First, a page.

Results. Perinatal mortality is defined as the number of fetal deaths past 22 (or 28) completed weeks of pregnancy plus the number of deaths among live-born children up to 7 completed days of life, per total births (live births and stillbirths).
A joint interagency expert meeting on global indicators of sexual and reproductive health organized by WHO, UNICEF, and UNFPA in recommended. Mortality: stillbirth (born dead at gestational age ≥24 weeks), neonatal mortality (death within 28 days), early neonatal mortality (death within 7 days), late neonatal mortality (death between 7 and 28 days), postneonatal mortality (death between 28 days and 1 year), infant mortality (death in the first year of life), child mortality.
two describes Oregon’s birth outcomes including: preterm and low birth weight births and infant, neonatal and postneonatal mortality. Chapter three addresses issues related to perinatal health: vitamin use, weight before pregnancy, early prenatal care, source of payment for prenatal care, tobacco and alcohol use, and pregnancy intendedness.
Preterm birth is the most common cause of perinatal mortality, causing almost 30 percent of neonatal deaths. Infant respiratory distress syndrome, in turn, is the leading cause of death in preterm infants, affecting about 1% of newborn infants.
Birth defects cause about 21 percent of neonatal death. Fetal mortality. Fetal mortality refers to stillbirths or fetal death.
The birth certificate and death certificate are important sources of population-based data for assessing the extent of risk and the quality of perinatal outcome.
The birth certificate contains the hospital of birth and many items, such as birth weight and race, that can serve as important risk adjusters for neonatal mortality. To assess mortality a second vital record, the death certificate. The first 28 days of life – the neonatal period – is the most vulnerable time for a child’s survival.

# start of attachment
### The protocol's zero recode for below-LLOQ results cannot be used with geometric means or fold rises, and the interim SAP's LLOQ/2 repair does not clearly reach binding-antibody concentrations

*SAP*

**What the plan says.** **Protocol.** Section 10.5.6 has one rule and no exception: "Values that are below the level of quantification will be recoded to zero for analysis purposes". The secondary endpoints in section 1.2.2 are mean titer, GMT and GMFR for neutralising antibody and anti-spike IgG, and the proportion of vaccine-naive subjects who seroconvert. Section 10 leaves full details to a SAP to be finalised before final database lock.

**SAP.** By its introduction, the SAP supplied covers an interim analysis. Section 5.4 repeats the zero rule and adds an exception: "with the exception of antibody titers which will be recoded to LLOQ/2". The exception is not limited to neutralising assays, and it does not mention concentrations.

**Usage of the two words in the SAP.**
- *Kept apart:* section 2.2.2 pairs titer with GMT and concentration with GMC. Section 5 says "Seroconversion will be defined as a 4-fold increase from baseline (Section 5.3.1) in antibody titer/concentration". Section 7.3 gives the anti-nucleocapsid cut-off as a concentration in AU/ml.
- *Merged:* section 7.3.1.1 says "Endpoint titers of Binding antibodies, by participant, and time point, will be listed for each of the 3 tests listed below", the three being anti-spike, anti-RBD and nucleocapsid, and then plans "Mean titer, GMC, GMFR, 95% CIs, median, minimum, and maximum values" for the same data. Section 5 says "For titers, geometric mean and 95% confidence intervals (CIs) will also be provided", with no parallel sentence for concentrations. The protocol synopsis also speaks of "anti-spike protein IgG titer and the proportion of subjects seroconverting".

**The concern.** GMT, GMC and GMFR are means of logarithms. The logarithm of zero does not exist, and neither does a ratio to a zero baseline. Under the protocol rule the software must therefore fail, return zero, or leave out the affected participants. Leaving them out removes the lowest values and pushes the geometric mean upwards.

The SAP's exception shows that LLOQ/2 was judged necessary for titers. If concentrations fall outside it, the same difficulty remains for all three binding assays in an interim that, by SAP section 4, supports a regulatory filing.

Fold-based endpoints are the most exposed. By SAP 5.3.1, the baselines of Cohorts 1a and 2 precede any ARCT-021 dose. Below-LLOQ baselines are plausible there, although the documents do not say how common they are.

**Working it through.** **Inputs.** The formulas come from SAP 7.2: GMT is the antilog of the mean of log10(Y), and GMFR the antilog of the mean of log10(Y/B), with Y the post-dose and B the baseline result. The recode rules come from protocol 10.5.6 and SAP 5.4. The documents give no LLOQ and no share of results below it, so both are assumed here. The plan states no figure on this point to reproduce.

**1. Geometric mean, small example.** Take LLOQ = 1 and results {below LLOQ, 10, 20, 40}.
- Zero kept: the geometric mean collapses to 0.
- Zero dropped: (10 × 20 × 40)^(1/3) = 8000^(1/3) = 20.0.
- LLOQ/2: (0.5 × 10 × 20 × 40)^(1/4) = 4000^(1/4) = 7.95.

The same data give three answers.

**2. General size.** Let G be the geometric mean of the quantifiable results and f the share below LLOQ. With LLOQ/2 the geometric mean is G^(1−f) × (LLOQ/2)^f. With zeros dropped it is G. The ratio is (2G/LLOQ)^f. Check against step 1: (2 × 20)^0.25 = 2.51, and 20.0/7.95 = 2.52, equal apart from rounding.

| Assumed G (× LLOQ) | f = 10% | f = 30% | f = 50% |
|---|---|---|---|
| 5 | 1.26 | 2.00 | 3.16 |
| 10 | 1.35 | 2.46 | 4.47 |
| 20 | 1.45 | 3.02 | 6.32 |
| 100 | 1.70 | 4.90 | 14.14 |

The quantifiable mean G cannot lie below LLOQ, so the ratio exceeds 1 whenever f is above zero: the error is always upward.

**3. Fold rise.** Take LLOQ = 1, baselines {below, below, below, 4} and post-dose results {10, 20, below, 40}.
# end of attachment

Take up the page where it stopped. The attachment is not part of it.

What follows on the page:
Children face the highest risk of dying in their first month of life at an average global rate of 17 deaths per 1, live births indown by 52 per cent from 38 deaths per 1, in In comparison, the probability of dying after the first month and before reaching age 1 was.
From throughinfant mortality declined more slowly (1). An increasing proportion of infant deaths were attributed to perinatal causes and occurred among high-risk neonates, especially low birth weight (LBW) and preterm babies.
The influence of poverty on mortality during the neonatal period (low birth weight (mortality among newborns of comparable birth weight groups (Reagan and Salsberry, ; Wise, ). The influence of poverty on birth weight distribution is modulated primarily by.
Although perinatal conditions caused nearly one-third of postneonatal deaths (28 days to under 1 year of life) among infants with birth weights ofg, for the other birth weight groups these conditions were much less important; predominant causes of postneonatal death were sudden infant death syndrome (SIDS), congenital anomalies.
During (average), the infant mortality rate (per 1, live births) in Virginia was highest for black infants (), followed by whites (), Asian/Pacific Islanders () and Hispanics (). In the United States in22, infants died before reaching their first birthday, an infant mortality rate of per 1, live births.
Between andthe infant mortality rate in the United States declined nearly 15%. Included were 2, births deaths (data from Maine and Texas were excluded for technical reasons). Direct standardization was used to calculate the relative risks, adjusted for birth weight, of neonatal mortality (less than 28 days of life) and postneonatal mortality (28 days to less than 1 year of life) by race and maternal age.Infant mortality rate was found to be per 1, live births and is lower than the national rate but high er than the regional rate.
Neonatal deaths, with a rate of per 1, live births, accounted for % of all infant deaths while postneonatal deaths accounted for % of the deaths.• Postneonatal Mortality by Race for Six Urban Counties and Ratio of Black to White Mortality Rates, Indiana, • Perinatal Mortality Rates by Race, Indiana, • Fetal Mortality Rates by Race, Indiana, • Percent Low Birth Weight by Race, Indiana, • Percent Low Birth Weight by Race, Allen County.